After 15 years of work here at GetReligion, it’s easy to describe the question that I hear more than any other when I get into discussions with readers of the blog.
The question: Do you ever get frustrated having to write posts about the same issues in mainstream news, over and over, criticizing the same errors — noting the same holes, the same biases, the same “religion ghosts”?
The answer: Yes, it’s frustrating. However, when we see problems over and over, that means we have to write about them. The repetition shows that the problem is real and is not going away.
That brings me to a new Los Angeles Times story about the ongoing LGBTQ debates at Azusa Pacific University, an evangelical college in greater LA. Our own Julia Duin wrote about some of the early coverage in post the other day. Please check that out.
The new Times piece is the same song, all over again. Frankly, this is one of the most slanted stories I have seen in a mainstream publication in a long time. So here we go — again.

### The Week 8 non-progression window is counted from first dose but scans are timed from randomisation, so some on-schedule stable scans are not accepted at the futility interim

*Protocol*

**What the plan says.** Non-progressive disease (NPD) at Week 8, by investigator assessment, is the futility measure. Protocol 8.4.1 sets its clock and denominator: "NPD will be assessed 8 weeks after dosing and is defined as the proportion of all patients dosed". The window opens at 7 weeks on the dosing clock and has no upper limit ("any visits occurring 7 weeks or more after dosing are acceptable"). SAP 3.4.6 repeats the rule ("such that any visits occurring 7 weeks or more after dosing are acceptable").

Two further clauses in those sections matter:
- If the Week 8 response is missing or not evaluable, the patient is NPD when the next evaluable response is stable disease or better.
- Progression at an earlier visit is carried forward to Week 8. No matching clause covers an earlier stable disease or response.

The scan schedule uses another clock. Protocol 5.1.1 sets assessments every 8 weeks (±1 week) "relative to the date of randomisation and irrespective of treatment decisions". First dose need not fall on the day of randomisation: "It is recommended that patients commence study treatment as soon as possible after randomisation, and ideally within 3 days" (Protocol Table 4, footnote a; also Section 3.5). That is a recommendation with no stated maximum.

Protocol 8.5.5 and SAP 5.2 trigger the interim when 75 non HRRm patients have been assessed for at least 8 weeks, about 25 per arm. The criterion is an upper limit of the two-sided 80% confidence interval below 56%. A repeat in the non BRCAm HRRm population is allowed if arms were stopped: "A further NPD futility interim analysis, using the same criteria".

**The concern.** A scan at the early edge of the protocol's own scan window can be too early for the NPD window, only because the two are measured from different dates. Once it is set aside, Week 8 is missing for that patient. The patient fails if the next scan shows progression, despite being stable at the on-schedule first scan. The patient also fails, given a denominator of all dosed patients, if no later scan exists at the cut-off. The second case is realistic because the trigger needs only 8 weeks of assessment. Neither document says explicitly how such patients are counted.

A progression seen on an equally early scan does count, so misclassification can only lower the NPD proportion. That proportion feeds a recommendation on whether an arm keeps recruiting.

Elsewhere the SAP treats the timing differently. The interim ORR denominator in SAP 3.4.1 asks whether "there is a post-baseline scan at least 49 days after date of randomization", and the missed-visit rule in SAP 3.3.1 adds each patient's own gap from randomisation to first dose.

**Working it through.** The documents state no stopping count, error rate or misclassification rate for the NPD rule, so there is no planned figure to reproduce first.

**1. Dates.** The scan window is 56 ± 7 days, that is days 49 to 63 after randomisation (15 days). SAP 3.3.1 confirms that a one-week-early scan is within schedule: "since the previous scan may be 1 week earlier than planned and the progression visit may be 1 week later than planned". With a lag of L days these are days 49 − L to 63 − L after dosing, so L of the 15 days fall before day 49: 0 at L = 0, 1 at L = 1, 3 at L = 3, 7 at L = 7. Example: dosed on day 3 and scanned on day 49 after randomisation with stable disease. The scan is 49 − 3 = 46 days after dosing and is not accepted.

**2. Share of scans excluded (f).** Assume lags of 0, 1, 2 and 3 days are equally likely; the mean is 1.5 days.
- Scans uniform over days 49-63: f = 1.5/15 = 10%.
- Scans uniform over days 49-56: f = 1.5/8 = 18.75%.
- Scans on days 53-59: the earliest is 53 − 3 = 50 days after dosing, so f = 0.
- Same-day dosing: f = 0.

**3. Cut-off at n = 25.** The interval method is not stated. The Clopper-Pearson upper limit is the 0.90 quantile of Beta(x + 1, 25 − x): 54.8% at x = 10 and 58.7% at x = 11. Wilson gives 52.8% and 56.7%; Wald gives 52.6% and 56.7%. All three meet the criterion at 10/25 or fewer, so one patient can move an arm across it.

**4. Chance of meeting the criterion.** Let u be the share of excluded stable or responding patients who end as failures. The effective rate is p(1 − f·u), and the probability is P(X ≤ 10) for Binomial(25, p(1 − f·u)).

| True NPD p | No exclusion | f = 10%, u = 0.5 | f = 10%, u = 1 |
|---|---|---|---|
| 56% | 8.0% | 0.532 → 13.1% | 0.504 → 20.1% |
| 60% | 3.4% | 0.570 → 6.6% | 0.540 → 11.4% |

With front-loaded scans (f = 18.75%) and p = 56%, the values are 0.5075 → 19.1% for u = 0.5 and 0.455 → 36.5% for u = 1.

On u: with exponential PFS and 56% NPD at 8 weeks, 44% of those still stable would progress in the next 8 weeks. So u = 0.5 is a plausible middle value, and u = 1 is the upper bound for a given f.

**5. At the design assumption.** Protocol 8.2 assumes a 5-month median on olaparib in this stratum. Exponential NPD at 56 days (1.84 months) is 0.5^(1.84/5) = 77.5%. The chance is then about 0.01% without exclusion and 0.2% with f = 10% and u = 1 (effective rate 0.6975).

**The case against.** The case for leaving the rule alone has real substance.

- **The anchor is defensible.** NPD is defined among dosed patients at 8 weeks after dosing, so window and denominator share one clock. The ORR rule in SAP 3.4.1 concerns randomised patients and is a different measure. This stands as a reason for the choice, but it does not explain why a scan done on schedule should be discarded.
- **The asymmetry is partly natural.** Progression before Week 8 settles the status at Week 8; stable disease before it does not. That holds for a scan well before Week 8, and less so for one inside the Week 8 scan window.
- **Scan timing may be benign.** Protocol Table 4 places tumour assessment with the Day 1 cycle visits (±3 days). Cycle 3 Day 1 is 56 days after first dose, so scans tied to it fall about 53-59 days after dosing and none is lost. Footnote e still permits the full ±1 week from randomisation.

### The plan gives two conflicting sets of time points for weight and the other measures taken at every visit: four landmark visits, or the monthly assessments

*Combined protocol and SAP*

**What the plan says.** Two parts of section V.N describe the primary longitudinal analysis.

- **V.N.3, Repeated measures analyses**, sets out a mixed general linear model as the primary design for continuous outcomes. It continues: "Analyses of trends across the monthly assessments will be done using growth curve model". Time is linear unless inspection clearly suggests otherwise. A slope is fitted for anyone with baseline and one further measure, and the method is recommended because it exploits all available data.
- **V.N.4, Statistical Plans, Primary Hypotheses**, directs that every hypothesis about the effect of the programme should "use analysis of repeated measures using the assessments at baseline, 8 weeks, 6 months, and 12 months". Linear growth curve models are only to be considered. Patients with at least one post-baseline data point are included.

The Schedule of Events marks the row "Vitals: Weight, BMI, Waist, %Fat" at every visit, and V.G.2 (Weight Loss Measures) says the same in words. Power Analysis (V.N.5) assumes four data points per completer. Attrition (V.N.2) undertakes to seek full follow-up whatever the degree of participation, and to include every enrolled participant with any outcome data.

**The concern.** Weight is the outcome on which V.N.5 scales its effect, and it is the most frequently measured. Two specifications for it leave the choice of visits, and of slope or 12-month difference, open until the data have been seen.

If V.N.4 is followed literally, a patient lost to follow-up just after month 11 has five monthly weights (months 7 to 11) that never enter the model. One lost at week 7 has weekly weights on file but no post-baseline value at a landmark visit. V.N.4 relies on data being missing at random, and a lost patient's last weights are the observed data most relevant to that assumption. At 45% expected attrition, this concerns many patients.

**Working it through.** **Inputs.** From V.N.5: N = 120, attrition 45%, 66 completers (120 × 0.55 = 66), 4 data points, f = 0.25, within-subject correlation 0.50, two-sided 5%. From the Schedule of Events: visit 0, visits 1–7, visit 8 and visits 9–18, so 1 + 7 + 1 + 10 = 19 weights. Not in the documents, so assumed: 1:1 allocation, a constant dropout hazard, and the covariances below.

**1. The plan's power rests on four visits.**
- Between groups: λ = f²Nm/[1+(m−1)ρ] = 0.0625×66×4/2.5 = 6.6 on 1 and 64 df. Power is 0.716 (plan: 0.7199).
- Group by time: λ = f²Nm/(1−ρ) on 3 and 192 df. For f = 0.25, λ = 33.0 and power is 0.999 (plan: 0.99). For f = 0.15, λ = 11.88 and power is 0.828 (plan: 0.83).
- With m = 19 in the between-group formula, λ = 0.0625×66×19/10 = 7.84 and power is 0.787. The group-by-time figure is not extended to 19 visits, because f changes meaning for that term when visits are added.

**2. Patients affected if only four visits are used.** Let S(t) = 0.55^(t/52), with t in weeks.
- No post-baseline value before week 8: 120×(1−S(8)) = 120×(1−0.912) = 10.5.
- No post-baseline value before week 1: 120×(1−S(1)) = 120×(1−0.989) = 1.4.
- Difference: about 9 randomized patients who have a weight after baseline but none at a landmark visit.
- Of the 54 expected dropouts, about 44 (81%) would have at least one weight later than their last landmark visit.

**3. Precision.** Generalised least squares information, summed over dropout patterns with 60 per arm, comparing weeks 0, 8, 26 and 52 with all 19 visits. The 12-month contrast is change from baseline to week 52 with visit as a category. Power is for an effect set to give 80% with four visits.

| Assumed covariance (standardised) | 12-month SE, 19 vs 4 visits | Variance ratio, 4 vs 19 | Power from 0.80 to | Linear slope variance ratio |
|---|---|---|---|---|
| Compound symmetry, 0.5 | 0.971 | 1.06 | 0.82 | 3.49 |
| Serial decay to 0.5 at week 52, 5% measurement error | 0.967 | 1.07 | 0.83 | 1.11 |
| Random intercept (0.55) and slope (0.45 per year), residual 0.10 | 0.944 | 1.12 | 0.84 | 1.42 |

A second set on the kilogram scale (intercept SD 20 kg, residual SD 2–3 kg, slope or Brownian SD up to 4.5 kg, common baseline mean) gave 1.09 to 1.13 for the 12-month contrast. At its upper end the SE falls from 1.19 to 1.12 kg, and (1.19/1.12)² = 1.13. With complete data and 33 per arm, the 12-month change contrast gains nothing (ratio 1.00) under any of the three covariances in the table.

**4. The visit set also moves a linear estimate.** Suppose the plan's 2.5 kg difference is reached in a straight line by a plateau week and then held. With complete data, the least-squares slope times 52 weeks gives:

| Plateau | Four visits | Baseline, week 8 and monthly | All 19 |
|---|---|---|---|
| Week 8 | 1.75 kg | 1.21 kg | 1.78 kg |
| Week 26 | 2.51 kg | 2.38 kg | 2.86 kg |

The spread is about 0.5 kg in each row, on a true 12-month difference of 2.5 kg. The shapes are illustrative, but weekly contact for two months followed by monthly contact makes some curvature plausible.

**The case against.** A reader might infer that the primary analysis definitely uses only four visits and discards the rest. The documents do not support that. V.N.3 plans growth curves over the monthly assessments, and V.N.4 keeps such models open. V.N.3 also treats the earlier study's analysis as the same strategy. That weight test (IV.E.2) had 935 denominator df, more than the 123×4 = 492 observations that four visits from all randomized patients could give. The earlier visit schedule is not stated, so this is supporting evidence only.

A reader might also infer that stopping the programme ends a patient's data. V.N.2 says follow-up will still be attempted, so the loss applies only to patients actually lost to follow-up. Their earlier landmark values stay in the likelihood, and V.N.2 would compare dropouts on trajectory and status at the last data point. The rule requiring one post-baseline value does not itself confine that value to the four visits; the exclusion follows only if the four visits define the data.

The liberal evangelical side of this equation is covered in depth, as it should be. But if you are looking for student voices, faculty voices, trustee voices on the traditional side of this doctrinal debate, you need to look somewhere else. Let’s walk through the overture of the piece.
On a recent fall day, a group of protesters gathered in a university courtyard, many holding rainbow flags. About 100 students and faculty members were fighting for LGBTQ rights on campus.
With a crowd this size, it might have been possible to get a specific figure. However, let me note that APU has about 5,600 students.
This does not mean that a small crowd of this kind is not important. It takes guts to protest your own school when it is a private school that, when you enrolled, you were told upfront the doctrinal standards that would frame campus life. We are talking about a voluntary association, a private school that no one has to attend. People choose to study there, work there, teach there.